The Pentagon’s embrace of video games is part of a much larger phenomenon — “militainment” — that is reshaping how the public understands today’s conflicts. The term was first coined to describe any public entertainment that celebrated the military, but today it could be redefined to mean the fascinating, but also worrisome, blurring of the line between entertainment and war. For example, while Americas Army is technically a publicly funded recruiting and training platform, its main commercial rival is Call of Duty: Modern Warfare 2, a game published by Activision Blizzard. The two games compete for market share, but also over who can better define contemporary war zones. In Americas Army, you deploy to the fictitious country of Ghanzia; in Modern Warfare 2, you join a U.S. special operations team that roams from Afghanistan to the Caucasus, winning hearts and minds (or losing them) with a mix of machine pistols and Predator strikes. The players also fight it out in a range of potential future areas of conflict, from Brazil’s rough urban favelas to a simulated Russian invasion of Washington, D.C. (This is actually a major flaw in the game; any invasion force would clearly get stuck in Beltway traffic.)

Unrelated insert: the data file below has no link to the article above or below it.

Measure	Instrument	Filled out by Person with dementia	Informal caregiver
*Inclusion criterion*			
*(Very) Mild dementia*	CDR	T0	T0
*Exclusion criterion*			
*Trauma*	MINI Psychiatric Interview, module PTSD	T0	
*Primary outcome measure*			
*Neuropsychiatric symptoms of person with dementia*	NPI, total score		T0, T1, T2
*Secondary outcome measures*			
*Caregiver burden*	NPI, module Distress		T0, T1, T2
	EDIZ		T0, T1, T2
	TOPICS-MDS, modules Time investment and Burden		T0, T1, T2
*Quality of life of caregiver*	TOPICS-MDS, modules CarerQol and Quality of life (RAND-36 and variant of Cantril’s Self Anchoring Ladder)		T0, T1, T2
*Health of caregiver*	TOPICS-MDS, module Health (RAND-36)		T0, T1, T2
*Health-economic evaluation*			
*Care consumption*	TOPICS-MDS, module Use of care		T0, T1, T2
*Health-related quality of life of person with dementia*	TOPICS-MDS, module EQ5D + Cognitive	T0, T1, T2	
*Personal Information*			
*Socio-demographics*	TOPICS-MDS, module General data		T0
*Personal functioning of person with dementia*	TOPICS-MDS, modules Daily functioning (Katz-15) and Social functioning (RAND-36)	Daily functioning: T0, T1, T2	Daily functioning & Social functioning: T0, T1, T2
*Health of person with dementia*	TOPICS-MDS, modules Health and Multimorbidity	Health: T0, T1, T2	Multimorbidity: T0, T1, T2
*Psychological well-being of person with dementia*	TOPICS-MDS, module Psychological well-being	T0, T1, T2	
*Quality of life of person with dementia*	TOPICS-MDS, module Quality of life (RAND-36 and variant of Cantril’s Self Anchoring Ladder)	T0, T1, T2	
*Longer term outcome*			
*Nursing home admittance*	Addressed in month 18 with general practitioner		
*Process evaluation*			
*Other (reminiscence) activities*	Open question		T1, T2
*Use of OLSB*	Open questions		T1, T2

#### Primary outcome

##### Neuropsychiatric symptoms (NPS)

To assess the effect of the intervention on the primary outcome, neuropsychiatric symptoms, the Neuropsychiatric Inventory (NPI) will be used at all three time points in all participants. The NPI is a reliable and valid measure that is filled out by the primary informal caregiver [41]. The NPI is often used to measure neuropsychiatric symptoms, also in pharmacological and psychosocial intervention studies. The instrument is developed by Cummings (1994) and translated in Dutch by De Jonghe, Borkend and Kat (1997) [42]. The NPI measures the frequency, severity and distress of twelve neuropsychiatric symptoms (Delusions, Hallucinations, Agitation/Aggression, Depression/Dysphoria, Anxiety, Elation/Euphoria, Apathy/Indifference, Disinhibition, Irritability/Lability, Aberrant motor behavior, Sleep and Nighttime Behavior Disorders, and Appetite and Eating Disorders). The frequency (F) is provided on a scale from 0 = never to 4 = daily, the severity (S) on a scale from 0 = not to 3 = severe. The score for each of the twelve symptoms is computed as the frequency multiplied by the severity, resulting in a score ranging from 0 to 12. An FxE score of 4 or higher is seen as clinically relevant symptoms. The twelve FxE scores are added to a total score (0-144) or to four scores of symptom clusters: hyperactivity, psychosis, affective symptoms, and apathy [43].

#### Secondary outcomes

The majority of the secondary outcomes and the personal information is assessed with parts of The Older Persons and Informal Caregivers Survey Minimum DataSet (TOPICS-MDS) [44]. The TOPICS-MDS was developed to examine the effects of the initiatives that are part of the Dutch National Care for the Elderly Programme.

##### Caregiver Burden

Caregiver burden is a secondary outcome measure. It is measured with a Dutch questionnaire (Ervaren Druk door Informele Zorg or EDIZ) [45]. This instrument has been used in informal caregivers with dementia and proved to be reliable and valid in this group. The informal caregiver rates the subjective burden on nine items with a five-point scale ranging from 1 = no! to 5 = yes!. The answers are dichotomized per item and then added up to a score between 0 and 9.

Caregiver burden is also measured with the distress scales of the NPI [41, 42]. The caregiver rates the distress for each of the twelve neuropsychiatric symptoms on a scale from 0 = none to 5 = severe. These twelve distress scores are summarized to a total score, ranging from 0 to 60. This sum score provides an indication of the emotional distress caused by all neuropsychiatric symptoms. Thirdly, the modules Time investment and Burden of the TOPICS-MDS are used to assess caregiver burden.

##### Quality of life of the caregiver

The stakes are high. Modern Warfare 2 came out on Nov. 10, 2009. By the end of the next day, it had racked up $310 million in sales. To put this in perspective, Avatar, James Cameron’s latest Hollywood blockbuster (notably following an ex-Marine remotely fighting through a video-game-like battle environment), earned a measly $27 million on its first day. Another comparison might be even more apt. Roughly 70,000 young Americans chose to join the U.S. Army last year. By contrast, 4.7 million chose to spend Veterans Day playing war at home.

And this is no mere American trend. More than 350 million people play video games worldwide, with the war-oriented sector perhaps the most important part of the global market. Modern Warfare 2 may have players join a U.S. special operations team, but one out of every 49 British citizens did so in its first 24 hours. Niche games have also amassed huge followings; in the polarized Middle East, Hezbollah-produced Special Force plays out an attack on Israeli soldiers, while Ummah Defense provides the vicarious thrill of taking on the U.S. military, Israeli settlers, and killer robots.

Reporting on militainment sometimes suffers from either an uncomfortable gee-whiz quality or blanket condemnation, when the story is far more complex. There’s much to be impressed by: The Pentagon is saving millions in training costs while creating a learning environment that can look astonishingly like the real thing, potentially saving real-world lives. But as the training and fighting — and even the public’s relationship with war — becomes ever more distant and virtual, there is also an emerging dark side to keep our (glazed-over) eyes on.

Much more at the link.